Bankers are skeptical of anybody who doesn’t have at least 20% down
Borrowers start getting all pompous with bankers about why they should lend them money – as if it is their privilege to loan them money. Then they tell the banker that they can only put down 5%. Borrowers who can’t put down at least 20% have a tough time buying a home. One job loss or economic downturn and they are finished.

Owning a home is not a right, but a privilege. I don’t know where people got it in their heads that owning a home is their birth right, but it’s not. The people who keep paying their mortgages through hell or high water are the ones who understand their privilege.

They saved up, ran the numbers, and committed to a long term arrangement. They view their home as a home first and not as an investment. If everybody can view their home as a home first, there would be much less volatility in the housing market.

THE FUNDAMENTAL QUESTION FOR LENDER AND BORROWER

“If you lent someone money in good faith and they decided to NOT pay you back, and then they decided to tell everybody what a crook you are for lending them money in the first place, would you ever lend them money again?”

OF COURSE NOT!

Banks and mortgage lenders want to loan money to new home owners but between government regulations and past experiences, they are gun shy. Who could blame them?

It’s a good thing to populate the housing market with people who can actually afford their homes. The downturns will be less severe, and less people who’ve been paying their loans will be hurt by those who don’t.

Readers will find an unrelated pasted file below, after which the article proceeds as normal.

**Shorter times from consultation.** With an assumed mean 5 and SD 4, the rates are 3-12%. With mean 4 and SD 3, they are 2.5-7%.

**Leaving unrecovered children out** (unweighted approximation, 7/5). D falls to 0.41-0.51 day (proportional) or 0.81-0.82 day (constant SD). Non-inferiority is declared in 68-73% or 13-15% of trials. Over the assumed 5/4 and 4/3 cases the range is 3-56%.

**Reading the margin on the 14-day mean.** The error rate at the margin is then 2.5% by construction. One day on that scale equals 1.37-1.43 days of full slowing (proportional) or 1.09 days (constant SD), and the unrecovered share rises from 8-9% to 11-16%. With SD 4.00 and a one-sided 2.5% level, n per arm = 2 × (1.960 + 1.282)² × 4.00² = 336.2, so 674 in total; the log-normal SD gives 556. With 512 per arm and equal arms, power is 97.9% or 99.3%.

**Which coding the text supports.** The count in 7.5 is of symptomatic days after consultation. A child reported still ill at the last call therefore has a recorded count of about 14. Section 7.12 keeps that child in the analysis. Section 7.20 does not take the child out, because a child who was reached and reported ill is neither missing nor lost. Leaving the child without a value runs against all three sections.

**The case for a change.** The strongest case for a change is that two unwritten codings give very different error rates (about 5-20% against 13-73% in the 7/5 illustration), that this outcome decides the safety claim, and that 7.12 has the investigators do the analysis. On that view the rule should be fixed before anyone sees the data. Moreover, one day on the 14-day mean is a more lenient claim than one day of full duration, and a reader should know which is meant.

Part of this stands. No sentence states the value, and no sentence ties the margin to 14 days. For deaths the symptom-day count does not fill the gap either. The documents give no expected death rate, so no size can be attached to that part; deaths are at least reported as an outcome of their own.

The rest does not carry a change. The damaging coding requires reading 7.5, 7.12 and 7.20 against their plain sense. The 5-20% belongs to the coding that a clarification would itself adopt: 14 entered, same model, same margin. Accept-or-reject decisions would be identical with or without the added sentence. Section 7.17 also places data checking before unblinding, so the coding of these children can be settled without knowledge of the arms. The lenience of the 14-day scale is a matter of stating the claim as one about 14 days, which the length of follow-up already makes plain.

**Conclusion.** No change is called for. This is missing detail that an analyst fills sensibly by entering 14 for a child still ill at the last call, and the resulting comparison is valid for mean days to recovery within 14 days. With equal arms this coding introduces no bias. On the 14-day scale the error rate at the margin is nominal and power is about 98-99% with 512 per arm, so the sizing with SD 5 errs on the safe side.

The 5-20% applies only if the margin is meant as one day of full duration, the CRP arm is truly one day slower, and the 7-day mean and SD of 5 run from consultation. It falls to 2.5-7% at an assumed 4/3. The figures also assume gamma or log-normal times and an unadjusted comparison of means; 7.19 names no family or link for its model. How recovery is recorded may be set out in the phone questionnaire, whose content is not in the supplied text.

Maybe America will be at risk of being a nation of renters, as stated by Wells Fargo CEO, Richard Kovacevich. But is that so bad if the alternative is a nation of homeowners who are at high risk of defaulting on their loans and causing everybody massive financial pain?

The banks would much rather have only responsible people borrow money, not entitled and irresponsible people who stretch to buy way more home than they can afford.

So the next time you have a customer with a signed contract and they are having a tough time at the bank, cut the loan officer some slack. They don’t have the final say anymore. That is left up to the Federal Bank Regulators and the bank’s Board of Directors, many of whom are still reeling from the foreclosure fiasco and the housing recession.

2 comments:

The Unkown Lender said...

Gary,

Great article but I'm a little surprised to see it on here. The things you mentioned are just the tip of the iceberg. Every week brings new banking regulations concerning mortgages.

It is worse than you presented.

Scott Stone said...

Hey Gary, Welcome to the Obama age. The new normal. Nothing is going to happen until there is a change in Washington. Period.
Lawfulness, honesty, respect and consideration are apparently concepts not familiar to your run of the mill community organizer / Alinsky-ite.
Sorry to be the bearer of bad news.